Tokenization Is 'Killer App' for TradFi: JPMorgan
Tyrone Lobban, head of the bank's Onyx digital-assets platform, said JPMorgan is moving forward with tokenization in spite of the downturn in the crypto market.
JPMorgan Chase (JPM), the largest U.S. bank in terms of assets, remains steadfast in its plan to "tokenize" traditional-financial assets, largely undeterred by the crypto bear market and regulatory uncertainty.
The bank has processed almost $700 billion in transactions in short-term loans using its Onyx digital-assets platform, a permissioned version of the Ethereum blockchain, where customers can trade tokens that denote ownership rights to U.S. Treasurys as well as use blockchain bank accounts known as JPM Coin.
Among the clients known to be using the Onyx-based repo service are Goldman Sachs (GS), BNP Paribas and DBS Bank. Fifteen more banks and broker-dealers are looking to sign up, Tyrone Lobban, head of Onyx, told CoinDesk in an interview.
As the platform ramps up, Onyx will focus on tokenizing assets that are traditionally hard to finance, such as money-market funds, and will use them as collateral, Lobban said. Further down the road, Lobban expects Onyx will issue a wider range of blockchain-based assets, including private funds.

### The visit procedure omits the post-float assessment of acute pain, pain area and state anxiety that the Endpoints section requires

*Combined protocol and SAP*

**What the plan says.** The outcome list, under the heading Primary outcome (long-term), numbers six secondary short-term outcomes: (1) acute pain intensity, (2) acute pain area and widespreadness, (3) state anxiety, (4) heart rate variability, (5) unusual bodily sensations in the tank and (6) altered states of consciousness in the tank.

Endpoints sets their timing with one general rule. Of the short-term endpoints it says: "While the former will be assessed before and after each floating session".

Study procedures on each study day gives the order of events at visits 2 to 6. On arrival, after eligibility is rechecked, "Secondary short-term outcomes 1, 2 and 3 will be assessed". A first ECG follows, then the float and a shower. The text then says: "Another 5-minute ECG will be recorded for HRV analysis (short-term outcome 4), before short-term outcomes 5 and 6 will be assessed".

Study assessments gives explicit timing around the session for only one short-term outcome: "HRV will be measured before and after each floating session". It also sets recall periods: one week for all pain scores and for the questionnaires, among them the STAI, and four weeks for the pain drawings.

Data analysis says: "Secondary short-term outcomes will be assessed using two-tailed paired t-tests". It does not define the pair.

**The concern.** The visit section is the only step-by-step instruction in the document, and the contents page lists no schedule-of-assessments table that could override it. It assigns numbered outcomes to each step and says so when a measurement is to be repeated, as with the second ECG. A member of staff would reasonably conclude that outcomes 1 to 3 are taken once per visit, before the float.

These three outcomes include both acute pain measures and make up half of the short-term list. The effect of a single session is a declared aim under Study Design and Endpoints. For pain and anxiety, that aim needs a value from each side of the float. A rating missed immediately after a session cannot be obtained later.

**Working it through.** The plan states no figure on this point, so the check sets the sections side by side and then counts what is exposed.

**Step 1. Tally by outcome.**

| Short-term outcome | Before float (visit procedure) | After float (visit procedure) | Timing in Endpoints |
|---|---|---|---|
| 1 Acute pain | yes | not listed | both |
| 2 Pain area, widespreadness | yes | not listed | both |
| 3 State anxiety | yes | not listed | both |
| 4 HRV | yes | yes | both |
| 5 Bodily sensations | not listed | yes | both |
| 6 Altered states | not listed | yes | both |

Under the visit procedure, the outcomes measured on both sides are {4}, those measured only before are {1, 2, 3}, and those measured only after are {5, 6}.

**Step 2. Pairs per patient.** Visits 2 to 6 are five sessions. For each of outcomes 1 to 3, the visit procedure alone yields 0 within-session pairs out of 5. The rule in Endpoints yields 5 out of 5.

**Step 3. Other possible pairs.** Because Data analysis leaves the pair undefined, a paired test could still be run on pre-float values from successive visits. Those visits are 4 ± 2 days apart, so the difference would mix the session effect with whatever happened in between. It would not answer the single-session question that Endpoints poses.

“We think that tokenization is a killer app for traditional finance,” Lobban told CoinDesk. “If you think about private markets – private credit, private equity and private real estate – they are pretty much double the size of public markets, but many orders of magnitude less liquid, so there’s this huge disparity."
Like others in the crypto sector, the Onyx team has felt the effects of the bear market and greater regulatory scrutiny following the collapse of many major crypto firms.
While acknowledging the need for additional caution, Lobban stressed that nothing has materially changed for JPMorgan and Onyx.
“The timing might be a little bit longer than what it was before, but our strategy hasn’t changed at all,” Lobban said. “In any case, there’s so much work to do that these kinds of momentary lows are really very minor over the long term. We’re lucky to have the resources to be able to actually deliver on these very big use cases, and if we can help bring more clarity to regulators and help them understand the value, then that’s only a good thing as well.”
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